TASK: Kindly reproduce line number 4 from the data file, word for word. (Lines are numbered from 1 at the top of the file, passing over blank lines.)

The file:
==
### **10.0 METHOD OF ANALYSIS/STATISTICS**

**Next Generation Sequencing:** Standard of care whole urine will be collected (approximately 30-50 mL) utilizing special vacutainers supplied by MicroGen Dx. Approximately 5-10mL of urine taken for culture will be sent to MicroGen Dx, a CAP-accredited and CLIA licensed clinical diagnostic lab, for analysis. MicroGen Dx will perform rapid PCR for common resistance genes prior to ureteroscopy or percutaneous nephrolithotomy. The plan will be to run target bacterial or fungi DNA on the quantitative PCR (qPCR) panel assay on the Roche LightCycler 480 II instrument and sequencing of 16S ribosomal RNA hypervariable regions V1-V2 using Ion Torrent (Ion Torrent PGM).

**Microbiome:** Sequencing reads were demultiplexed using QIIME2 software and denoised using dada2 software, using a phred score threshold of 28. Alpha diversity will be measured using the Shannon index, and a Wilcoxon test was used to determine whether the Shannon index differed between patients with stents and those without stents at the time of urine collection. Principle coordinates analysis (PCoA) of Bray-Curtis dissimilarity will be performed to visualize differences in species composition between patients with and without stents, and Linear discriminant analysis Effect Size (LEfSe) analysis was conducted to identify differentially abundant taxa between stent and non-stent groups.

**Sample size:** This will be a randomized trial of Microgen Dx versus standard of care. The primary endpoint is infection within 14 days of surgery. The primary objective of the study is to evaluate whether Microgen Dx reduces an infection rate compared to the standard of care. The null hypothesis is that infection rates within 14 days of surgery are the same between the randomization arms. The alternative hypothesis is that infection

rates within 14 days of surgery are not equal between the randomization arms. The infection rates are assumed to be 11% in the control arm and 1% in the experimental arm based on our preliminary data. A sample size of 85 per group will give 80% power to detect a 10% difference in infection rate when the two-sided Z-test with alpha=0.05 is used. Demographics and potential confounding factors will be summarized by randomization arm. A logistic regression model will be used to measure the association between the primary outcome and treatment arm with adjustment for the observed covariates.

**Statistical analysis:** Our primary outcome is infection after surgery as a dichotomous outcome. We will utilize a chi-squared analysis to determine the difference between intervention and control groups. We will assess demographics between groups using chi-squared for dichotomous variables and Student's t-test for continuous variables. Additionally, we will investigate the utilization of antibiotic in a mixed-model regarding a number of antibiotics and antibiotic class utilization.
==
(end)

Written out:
**Sample size:** This will be a randomized trial of Microgen Dx versus standard of care. The primary endpoint is infection within 14 days of surgery. The primary objective of the study is to evaluate whether Microgen Dx reduces an infection rate compared to the standard of care. The null hypothesis is that infection rates within 14 days of surgery are the same between the randomization arms. The alternative hypothesis is that infection